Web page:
The Populist Case for Trump Is Now 100 Percent Policy Free

Look upon the populist case for Trump, ye righties, and despair. Photo: Tom Williams/CQ-Roll Call, Inc via Getty Imag

Over the weekend, the Republican Party announced that it has no 2020 policy platform beyond a vow to “enthusiastically support the President’s America-first agenda.” What that agenda entails, in concrete terms, is a mystery to the president himself.

But no matter. The GOP’s decision to forgo the formality of articulating a second-term agenda is itself an uncharacteristically honest declaration of what the party is all about.

To be sure, Republicans do have genuine governing priorities, just few that they wish to publicly advertise. If there was ever a mass constituency for cutting corporate taxes, snipping the social safety net, and deregulating all major industries, there is none today. Trump’s signature legislation was the first unpopular tax cut in modern American history. His attempt to scale back the Affordable Care Act was the most unpopular piece of major legislation on record. And even as the Trump administration wages war on every impediment to industrial pollution, a supermajority of Americans want more environmental protections, not fewer.

It is true that Trump has implemented significant executive actions on immigration that he is happy to campaign on. But these are relatively minor revisions to the preexisting immigration enforcement regime. Trump has not passed any major immigration bills, and there is still no consensus within the congressional GOP in favor of the president’s desired cuts to legal immigration. Meanwhile, for all his demagogic bluster about supporting America’s cops, the president’s annual budgets have called for slashing federal funding to municipal police departments. Which is to say: Even on the question of police funding, Trump is more invested in culture-war symbology than substantive policy.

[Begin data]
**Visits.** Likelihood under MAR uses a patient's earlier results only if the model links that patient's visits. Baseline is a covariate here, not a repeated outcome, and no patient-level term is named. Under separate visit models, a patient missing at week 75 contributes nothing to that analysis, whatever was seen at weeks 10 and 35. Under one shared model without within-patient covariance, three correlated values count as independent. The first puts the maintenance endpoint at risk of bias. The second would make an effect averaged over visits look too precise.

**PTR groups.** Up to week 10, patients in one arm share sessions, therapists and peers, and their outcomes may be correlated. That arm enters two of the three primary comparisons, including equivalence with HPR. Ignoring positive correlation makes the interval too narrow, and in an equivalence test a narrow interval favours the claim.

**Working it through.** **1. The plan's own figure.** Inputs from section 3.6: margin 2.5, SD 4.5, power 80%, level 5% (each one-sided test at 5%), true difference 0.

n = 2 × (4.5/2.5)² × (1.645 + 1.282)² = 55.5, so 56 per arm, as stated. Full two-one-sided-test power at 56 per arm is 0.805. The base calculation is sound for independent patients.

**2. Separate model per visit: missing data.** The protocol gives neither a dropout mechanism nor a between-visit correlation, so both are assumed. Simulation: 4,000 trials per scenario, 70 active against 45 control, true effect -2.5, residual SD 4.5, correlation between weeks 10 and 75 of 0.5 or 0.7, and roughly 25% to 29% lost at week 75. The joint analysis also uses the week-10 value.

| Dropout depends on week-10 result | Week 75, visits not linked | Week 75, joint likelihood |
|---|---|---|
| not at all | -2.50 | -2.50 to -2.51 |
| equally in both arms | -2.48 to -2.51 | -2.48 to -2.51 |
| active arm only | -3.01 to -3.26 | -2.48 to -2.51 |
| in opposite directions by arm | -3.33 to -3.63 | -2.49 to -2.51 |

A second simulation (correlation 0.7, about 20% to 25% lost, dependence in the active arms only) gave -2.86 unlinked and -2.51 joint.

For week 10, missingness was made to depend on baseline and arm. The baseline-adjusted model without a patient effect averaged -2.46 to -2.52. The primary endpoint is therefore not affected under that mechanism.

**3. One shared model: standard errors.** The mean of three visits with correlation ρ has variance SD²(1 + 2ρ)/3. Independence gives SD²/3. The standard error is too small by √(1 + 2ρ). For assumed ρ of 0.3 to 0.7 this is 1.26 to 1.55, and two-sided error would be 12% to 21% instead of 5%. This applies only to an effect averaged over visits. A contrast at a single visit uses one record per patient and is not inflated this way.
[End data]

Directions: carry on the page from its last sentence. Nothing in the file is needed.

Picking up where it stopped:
The Republican Party remains a coalition of reactionary plutocrats, aggrieved small-business owners, and social conservatives united by their mutual contempt for the liberal elite. But as the GOP’s big tent has grown more working class — and the American economy more conspicuously oligarchic — Red America is less united by an affirmative agenda than at any time since the Reagan revolution.

Thus, when Politico’s Tim Alberta asked a range of current and former GOP operatives to describe the party’s governing vision, this was the clearest answer he got:

“Owning the libs and pissing off the media,” shrugs Brendan Buck, a longtime senior congressional aide and imperturbable party veteran if ever there was one. “That’s what we believe in now. There’s really not much more to it.”

Not all Republicans are content with having a campaign agenda that boils down to “Let them eat Colin Kaepernick.” A handful of the party’s rising stars believe that the GOP cannot live on culture-war demagogy alone. Rather, at a time of mass unemployment, small-business bankruptcies, and record share prices, right-wing populists like Josh Hawley insist that the GOP must stop catering to the corporate elite — and start pretending to have an agenda for working people.